chromosomes instead of one, the other normal cell has one, so the
resulting fertilized egg has three 21st chromosomes. Hence the scientific
name, trisomy 21.


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Recent research has shown that in these cases,
approximately 90% of the abnormal cells are the eggs.
The cause of the nondisjunction error isn't known, but
there is definitely connection with maternal age.

Research is currently aimed at trying to determine the
cause and timing of the nondisjunction event.
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Here's the karyotype of a male with trisomy 21:

Three to four percent of all cases of trisomy 21 are due to
Robertsonian Translocation.
In this case, two breaks occur in separate chromosomes, usually the 14th
and 21st chromosomes. There is rearrangement of the genetic material
so that some of the 14th chromosome is replaced by extra 21st
chromosome.

So while the number of chromosomes remain normal, there is a
triplication of the 21st chromosome material. Some of these children may
only have triplication of part of the 21st chromosome instead of the whole
chromosome, which is called a partial trisomy 21.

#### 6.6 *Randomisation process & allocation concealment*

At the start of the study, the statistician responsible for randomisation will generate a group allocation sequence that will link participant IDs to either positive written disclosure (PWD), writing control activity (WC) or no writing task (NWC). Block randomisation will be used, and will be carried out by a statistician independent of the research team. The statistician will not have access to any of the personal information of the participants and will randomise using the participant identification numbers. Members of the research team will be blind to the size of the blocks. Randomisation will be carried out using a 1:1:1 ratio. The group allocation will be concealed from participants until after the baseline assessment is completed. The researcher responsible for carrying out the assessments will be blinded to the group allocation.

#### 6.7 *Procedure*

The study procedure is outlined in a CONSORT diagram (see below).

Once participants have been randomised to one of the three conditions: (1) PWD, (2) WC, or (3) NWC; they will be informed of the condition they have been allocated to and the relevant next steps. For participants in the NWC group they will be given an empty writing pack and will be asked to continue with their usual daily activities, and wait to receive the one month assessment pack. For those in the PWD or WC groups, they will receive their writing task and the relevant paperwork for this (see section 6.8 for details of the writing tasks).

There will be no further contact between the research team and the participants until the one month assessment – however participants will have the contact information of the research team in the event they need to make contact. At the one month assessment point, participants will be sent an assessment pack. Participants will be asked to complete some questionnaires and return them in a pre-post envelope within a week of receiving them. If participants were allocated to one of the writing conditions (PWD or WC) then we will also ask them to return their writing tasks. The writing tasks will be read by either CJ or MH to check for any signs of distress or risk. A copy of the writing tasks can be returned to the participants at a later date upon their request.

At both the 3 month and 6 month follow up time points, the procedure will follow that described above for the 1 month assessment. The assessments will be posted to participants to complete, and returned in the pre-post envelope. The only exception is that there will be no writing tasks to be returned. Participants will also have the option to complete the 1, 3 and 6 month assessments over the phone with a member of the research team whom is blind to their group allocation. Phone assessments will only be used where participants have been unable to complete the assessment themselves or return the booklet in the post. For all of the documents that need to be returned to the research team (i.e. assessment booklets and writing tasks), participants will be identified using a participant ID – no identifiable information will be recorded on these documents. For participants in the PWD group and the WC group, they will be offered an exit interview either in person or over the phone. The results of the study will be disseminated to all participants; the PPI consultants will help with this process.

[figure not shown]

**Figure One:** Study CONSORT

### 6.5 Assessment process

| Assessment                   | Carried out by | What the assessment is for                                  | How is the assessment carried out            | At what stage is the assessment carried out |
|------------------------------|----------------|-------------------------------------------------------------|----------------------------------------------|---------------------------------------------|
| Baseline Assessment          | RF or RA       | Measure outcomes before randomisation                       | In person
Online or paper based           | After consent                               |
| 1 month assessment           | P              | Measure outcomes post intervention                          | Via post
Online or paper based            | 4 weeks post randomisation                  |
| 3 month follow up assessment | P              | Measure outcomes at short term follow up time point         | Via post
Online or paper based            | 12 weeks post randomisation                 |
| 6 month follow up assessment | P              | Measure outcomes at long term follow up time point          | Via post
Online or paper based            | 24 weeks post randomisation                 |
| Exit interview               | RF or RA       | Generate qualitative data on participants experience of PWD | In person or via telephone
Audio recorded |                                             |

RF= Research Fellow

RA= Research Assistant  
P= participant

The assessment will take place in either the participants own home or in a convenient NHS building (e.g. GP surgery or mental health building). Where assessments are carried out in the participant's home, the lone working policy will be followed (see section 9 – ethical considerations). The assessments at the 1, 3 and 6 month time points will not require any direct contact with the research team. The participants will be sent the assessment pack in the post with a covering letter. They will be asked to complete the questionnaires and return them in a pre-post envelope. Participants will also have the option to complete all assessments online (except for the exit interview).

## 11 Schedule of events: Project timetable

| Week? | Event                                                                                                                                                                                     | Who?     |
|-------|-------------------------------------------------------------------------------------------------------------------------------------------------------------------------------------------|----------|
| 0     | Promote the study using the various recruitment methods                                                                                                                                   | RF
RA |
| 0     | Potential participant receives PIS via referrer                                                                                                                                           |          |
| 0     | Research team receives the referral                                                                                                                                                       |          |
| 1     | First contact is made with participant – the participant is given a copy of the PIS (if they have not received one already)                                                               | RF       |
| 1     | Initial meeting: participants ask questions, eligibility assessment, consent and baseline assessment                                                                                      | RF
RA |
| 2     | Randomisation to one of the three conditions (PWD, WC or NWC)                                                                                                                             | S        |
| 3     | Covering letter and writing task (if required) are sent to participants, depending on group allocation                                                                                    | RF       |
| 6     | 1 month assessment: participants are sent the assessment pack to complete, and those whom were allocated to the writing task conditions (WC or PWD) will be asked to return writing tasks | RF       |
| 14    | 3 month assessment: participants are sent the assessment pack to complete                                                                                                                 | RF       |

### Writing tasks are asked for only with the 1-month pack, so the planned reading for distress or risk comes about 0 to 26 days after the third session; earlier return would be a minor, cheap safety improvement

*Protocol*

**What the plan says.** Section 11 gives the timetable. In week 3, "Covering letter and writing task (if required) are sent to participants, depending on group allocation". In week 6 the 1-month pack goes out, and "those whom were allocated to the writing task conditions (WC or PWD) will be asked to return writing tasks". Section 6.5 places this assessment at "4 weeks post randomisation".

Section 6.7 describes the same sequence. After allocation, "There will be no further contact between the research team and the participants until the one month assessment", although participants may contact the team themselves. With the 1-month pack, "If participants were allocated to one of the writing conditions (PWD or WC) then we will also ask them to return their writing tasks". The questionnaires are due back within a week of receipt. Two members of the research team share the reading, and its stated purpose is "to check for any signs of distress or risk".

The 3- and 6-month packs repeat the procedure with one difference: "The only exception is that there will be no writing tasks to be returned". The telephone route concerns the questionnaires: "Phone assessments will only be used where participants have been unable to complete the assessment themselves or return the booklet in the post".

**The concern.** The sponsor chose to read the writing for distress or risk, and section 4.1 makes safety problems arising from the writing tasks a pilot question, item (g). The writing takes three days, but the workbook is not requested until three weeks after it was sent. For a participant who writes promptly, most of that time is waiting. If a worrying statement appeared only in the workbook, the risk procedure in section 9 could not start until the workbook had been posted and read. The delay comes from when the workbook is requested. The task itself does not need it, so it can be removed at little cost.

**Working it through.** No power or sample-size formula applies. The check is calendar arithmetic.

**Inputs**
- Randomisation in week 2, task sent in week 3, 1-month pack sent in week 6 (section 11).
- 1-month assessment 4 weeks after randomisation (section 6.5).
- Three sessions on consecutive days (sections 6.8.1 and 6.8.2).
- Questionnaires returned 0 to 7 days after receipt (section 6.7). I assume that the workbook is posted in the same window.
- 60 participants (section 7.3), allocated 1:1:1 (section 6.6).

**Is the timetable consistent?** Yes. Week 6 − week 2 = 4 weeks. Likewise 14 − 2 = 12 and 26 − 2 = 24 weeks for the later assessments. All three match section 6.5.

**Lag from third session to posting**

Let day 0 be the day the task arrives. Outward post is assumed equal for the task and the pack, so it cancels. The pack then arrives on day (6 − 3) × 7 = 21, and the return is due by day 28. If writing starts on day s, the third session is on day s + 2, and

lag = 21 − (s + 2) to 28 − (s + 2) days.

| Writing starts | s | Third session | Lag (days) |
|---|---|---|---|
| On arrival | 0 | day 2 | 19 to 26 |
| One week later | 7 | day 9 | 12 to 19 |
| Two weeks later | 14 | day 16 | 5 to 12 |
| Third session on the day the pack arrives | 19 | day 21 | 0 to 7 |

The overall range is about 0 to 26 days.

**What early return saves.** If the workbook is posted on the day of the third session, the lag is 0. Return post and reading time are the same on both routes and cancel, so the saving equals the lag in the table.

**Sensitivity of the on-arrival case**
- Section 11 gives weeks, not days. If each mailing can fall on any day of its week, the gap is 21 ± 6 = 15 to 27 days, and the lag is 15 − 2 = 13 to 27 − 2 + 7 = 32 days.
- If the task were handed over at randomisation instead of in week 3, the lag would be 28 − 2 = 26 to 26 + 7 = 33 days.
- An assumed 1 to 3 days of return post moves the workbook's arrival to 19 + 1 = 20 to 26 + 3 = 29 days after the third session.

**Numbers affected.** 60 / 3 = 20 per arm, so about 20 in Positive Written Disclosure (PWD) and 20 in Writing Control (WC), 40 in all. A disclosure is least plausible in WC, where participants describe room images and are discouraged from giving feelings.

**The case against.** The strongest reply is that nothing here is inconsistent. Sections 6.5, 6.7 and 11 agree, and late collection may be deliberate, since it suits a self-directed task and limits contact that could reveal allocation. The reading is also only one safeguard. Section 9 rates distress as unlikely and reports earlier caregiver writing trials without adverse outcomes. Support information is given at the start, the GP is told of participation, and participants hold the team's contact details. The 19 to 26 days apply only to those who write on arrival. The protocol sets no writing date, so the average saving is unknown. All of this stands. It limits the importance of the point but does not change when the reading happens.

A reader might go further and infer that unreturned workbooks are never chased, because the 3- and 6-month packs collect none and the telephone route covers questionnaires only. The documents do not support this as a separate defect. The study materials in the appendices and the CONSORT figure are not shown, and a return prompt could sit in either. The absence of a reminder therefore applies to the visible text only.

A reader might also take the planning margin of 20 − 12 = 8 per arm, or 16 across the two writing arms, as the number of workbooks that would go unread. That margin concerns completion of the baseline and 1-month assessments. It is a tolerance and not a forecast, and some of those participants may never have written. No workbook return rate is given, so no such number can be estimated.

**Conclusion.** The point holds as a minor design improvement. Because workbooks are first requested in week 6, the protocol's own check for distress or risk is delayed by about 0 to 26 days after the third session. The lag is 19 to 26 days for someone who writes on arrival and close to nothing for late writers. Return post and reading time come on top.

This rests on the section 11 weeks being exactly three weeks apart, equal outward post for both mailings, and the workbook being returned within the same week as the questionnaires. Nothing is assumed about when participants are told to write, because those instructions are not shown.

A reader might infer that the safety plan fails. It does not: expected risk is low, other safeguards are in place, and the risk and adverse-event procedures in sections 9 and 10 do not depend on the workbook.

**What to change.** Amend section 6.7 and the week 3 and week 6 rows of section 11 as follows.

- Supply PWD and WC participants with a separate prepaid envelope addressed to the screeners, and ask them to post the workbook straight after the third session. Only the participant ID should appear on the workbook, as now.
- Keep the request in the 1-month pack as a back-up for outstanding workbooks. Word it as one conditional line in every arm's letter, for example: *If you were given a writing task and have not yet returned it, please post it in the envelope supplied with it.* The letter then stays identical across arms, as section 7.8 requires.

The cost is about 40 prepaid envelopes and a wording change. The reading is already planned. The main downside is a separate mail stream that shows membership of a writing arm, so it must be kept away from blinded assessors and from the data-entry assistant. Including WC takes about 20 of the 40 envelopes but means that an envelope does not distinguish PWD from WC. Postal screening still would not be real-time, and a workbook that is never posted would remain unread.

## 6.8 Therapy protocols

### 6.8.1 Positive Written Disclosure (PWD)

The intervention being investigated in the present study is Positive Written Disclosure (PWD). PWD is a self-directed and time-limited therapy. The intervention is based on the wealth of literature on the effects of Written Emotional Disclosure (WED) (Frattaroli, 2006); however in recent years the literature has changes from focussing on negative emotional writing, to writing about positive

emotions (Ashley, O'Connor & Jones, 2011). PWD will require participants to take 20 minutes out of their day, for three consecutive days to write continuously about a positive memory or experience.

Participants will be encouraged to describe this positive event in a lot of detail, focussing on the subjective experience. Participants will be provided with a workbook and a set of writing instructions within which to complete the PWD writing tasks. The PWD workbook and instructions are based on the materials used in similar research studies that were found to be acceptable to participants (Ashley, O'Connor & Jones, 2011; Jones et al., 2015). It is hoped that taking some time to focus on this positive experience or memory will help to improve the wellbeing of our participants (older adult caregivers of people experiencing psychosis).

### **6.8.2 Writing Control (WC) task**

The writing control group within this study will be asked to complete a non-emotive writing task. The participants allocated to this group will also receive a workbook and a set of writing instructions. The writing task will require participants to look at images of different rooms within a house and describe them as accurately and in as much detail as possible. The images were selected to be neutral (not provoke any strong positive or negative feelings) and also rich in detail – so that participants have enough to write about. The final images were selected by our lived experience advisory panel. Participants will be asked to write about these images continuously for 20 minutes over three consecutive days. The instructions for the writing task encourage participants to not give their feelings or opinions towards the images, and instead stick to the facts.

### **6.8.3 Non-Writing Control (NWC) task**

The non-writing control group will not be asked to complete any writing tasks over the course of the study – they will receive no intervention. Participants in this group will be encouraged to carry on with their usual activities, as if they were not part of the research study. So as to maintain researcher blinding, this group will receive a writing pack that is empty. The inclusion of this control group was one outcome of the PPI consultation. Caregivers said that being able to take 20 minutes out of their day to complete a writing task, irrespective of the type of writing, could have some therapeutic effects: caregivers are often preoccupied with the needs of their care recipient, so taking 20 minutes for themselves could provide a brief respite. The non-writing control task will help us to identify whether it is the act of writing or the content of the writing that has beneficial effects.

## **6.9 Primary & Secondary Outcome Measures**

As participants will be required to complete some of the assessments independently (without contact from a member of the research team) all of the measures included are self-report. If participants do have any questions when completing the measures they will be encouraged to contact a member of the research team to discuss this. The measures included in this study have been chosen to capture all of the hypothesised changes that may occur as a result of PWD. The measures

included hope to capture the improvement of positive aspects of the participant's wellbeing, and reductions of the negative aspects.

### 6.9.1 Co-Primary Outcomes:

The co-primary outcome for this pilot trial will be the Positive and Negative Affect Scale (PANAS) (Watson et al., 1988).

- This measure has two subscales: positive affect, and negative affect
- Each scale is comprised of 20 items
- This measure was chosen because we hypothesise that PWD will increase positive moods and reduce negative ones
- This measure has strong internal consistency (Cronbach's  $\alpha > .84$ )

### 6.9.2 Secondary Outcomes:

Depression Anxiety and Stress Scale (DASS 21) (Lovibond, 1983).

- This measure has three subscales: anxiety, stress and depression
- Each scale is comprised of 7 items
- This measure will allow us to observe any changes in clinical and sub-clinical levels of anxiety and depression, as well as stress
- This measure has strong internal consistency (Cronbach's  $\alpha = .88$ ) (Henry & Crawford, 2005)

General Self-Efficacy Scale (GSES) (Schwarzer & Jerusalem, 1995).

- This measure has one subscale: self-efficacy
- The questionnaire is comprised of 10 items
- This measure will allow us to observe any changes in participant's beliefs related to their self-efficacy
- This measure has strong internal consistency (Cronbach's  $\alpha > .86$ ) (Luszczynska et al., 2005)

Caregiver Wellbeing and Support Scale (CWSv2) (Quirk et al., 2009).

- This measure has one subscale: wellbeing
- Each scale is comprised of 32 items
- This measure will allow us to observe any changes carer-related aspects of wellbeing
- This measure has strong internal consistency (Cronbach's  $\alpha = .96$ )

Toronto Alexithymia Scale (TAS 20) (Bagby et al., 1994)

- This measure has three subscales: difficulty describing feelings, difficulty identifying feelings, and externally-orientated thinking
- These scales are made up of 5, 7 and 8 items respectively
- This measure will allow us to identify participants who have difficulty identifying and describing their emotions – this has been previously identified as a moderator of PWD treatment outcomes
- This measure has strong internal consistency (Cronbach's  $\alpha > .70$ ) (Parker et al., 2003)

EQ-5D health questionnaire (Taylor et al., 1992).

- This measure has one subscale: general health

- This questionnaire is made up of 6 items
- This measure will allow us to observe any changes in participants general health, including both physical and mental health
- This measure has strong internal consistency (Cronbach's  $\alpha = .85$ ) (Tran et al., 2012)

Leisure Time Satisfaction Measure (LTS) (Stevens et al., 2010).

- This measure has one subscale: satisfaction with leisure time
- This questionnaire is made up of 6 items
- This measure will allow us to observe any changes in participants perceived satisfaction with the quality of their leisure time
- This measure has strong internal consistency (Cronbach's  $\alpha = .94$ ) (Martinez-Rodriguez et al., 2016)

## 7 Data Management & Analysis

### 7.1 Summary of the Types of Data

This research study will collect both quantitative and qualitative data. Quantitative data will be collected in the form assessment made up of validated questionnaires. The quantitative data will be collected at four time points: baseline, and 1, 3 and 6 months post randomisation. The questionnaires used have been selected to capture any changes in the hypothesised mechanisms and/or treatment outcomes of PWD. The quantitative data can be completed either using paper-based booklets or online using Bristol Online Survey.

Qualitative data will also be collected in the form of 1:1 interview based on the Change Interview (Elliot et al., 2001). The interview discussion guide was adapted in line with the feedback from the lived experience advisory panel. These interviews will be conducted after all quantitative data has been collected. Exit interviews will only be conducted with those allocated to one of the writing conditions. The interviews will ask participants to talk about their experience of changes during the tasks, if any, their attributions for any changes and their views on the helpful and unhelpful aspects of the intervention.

Translocations resulting in trisomy 21 may be inherited, so it's important
to check the chromosomes of the parents in these cases to see if either
may be a "carrier."

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The remainder of cases of trisomy 21 are due
to mosaicism. These people have a mixture of
cell lines, some of which have a normal set of
chromosomes and others which have trisomy
21.
In cellular mosaicism, the mixture is seen in
different cells of the same type. In tissue
mosaicism, one set of cells, such as all blood
cells, may have normal chromosomes, and
another type, such as all skin cells, may have
trisomy 21.

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CLINICAL MANIFESTATIONS

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Low muscle tone
Flat facial profile (depressed nasal bridge and small
nose)
Flattening of the back of the head
Small hands and feet
An upward slant of the eyes
An abnormal shape of the ear
A single deep crease across the center of the palm
An excessive ability to extend the joints
Fifth finger has one flexion furrow instead of two
Small skin folds on the inner corner of the eyes
Excessive space between large and second toe
Enlargement of tongue in relation to the size of the
mouth
Mental retardation (can range from very mild to
severe, however, is typically mild to moderate)
Speech delays
Short stature


There are many physical
characteristics that are associated with
DS. Not every individual has all the
characteristics, however, the following
is a list of the most common traits:

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Congenital heart defects
Increased susceptibility to infection
Respiratory problems
Obstructed digestive tracts
Hearing deficits
Eye problems such as cataracts and
strabismus
Failure to thrive in infancy and obesity in
adolescence
Thyroid dysfunctions
Skeletal problems (hip dislocations,
atlantoaxial instability)
Increased risk of developing Alzheimer's